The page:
Lupercalia, a purification festival from Rome’s past, was perennially popular among females, from luscious young things bursting with hormones to marriage-ready young women and anxious-to-get-preggers matrons.
Why? Because Lupercalia, held on February 15 since only Venus knew when, was all about becoming pure: not to abstain from sex but to get ready for sex.
Even the Romans didn’t agree on the top dog deity being celebrated. Although candidates for the honor included Lupercus, Pan, and Faunus, the frontrunner appeared to be a god we haven’t heard much of but who would fit right into the twenty-first century. His name? Inuus, the god of sexual intercourse.
As February 15 approached, the estrogen level climbed in Rome. Women got up early to nab the best street corners. From there, they could ogle a number of spectacular young men, their skin glistening with oil and not much else, race barefoot through the streets. Unlike Greek men, who got naked in public at the drop of a loincloth, Roman males, especially highranking ones, usually kept their gravitas under wraps.
The Lupercalia, which began as a shepherds’ festival, also honored legendary twins Romulus and Remus, who were shepherds as well as the city’s first kings. For its first five centuries, only patrician males could join the cult of the Lupercii, a word that may mean wolf or possibly goat. (In later Christian times, the bar was lowered, allowing young men of humbler origins to take part, which caused a great deal of sneering and sighs about “back in the good old days …”)
During the Lupercalia Festival, seminaked men ran through Rome, lashing women with goatskins to ensure their fertility. One celebrant was Mark Antony, who tried to “crown” Julius Caesar during the festivities.
For the event, the boys gathered on the outskirts of Rome at the dingy cave of the Lupercal, where they began by sacrificing a goat and a dog to the deity. Two lads then had their foreheads dabbed with animal blood, wiped with wool and milk, followed by mandatory laughter. Ritual accomplished, they all dug in to a feast, well splashed with wine.
As if things weren’t messy enough, the guys then peeled off the goat’s hide and sliced it into ribbons, draping the bloody pieces around their body parts. Each gathered enough goatskin to make a nice whip, which would be used to ritually flog any females and random males they came across.
One memorable Lupercalia took place in 44 B.C. At the peak of his powers, Julius Caesar sat on a golden throne on the speakers’ platform in the Roman Forum, watching the antics of the barefoot, bare-buttocked men as they raced into the open space where the public awaited. The leading Lupercus happened to be Mark Antony, who was well oiled in every sense of the word.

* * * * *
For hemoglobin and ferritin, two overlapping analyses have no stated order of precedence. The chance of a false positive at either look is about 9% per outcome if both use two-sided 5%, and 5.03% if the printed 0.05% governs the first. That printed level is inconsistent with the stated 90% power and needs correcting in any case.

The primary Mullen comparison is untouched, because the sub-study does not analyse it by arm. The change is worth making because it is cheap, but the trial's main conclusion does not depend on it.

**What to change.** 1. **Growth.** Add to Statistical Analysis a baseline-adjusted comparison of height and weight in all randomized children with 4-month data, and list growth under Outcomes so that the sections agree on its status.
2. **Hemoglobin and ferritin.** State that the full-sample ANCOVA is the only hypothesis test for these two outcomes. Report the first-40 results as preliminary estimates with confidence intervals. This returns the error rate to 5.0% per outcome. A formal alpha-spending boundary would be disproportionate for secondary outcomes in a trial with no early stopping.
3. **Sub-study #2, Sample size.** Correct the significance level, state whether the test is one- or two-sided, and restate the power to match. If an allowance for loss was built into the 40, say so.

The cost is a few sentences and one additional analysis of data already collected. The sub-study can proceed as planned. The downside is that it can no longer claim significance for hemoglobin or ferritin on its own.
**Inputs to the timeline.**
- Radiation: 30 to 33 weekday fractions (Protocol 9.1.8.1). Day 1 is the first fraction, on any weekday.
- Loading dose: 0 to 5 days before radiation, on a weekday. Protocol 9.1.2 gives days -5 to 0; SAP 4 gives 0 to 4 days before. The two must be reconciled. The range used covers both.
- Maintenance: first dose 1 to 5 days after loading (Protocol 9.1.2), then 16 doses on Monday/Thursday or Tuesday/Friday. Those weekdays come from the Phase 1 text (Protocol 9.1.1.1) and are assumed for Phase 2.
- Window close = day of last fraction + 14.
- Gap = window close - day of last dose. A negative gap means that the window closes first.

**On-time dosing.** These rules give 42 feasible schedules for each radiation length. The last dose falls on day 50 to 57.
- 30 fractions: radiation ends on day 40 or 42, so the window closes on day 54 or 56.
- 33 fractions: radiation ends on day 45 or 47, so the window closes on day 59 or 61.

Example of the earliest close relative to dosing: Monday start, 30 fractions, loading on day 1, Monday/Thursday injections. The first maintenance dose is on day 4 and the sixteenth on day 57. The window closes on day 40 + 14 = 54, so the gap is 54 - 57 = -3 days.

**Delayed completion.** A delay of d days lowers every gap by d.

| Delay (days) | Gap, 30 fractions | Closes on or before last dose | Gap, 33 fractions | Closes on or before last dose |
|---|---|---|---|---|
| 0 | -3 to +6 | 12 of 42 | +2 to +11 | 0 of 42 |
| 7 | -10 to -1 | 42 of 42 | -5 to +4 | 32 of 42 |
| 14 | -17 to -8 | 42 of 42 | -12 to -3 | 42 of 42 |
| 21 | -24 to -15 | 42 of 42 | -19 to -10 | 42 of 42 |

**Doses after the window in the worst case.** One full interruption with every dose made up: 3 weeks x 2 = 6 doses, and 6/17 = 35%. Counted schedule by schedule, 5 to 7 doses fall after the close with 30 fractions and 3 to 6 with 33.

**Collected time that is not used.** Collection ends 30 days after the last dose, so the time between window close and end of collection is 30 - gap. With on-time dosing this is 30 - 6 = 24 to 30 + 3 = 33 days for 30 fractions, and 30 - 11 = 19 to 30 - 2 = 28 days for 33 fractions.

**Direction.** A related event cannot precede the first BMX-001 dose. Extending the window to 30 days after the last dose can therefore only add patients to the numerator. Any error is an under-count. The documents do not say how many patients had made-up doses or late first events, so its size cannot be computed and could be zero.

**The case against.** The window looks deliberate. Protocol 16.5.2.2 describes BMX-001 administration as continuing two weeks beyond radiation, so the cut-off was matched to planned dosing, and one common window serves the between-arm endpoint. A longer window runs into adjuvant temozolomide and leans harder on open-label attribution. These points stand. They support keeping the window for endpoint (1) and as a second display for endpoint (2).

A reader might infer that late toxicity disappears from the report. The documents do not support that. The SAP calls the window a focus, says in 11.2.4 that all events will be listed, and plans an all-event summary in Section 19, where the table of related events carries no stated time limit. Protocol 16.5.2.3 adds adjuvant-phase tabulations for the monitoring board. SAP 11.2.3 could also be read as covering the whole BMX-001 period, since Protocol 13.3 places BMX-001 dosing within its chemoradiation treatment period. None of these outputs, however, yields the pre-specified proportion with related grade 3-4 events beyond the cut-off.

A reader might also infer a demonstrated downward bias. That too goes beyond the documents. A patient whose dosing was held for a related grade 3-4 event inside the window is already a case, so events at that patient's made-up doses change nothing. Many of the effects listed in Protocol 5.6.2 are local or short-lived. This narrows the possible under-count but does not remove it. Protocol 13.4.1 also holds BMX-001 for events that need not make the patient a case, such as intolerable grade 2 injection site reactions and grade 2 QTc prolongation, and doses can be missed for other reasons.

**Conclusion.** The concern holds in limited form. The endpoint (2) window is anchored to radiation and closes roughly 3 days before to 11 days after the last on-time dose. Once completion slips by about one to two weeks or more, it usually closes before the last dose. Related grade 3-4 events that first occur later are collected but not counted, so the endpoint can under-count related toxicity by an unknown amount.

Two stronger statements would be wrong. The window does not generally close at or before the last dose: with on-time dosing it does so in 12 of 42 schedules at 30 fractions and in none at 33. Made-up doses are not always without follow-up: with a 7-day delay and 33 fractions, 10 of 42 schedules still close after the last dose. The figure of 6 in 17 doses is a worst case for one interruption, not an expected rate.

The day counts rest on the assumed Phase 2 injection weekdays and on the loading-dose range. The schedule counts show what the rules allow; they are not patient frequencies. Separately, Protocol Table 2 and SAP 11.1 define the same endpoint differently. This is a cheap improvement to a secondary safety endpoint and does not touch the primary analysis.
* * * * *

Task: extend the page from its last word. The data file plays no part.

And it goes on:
Clambering onto the platform, he went up to Caesar and tried to “crown” him with a laurel wreath. This gesture drew mixed boos and cheers, turning to applause when Julius pushed it away. Antony tried again— Caesar refused more strenuously. Was this a clumsy drunken homage from Antony to his commander? Or a trial run to see if Romans would tolerate a king again? The incident ended with someone else putting the crown on one of Caesar’s statues, after which others tore it down, to great cheers.
Elsewhere in the Forum and around Rome, the festival roared on, the goatskin thongs hitting skin with a whistling sound. Married women and girls of marriageable age crowded in, anxious to get a ritual smack. Being whipped on the hands, back, or bottom with goatskin thongs not only chased off evil spirits, it made a gal receptive in the most basic sense to the guy in her life. The Lupercalia ritual also promised easy and uneventful pregnancy and childbirth, the dream of every fertile woman in those medically treacherous days.
As they made a circuit around the boundaries of the city, the Lupercal runners also performed a lustration or cleansing. This magical ritual, thought to repel the powers of evil and liberate the powers of good, promoted the fertility of humans as well as their animals and their crops.
Naughty songs, peeks at male equipment not normally on display, and other merrymaking took place at the Lupercalia, but it wasn’t an orgy scene in the least. Notwithstanding, later Christian leaders fulminated against its “licentious” character.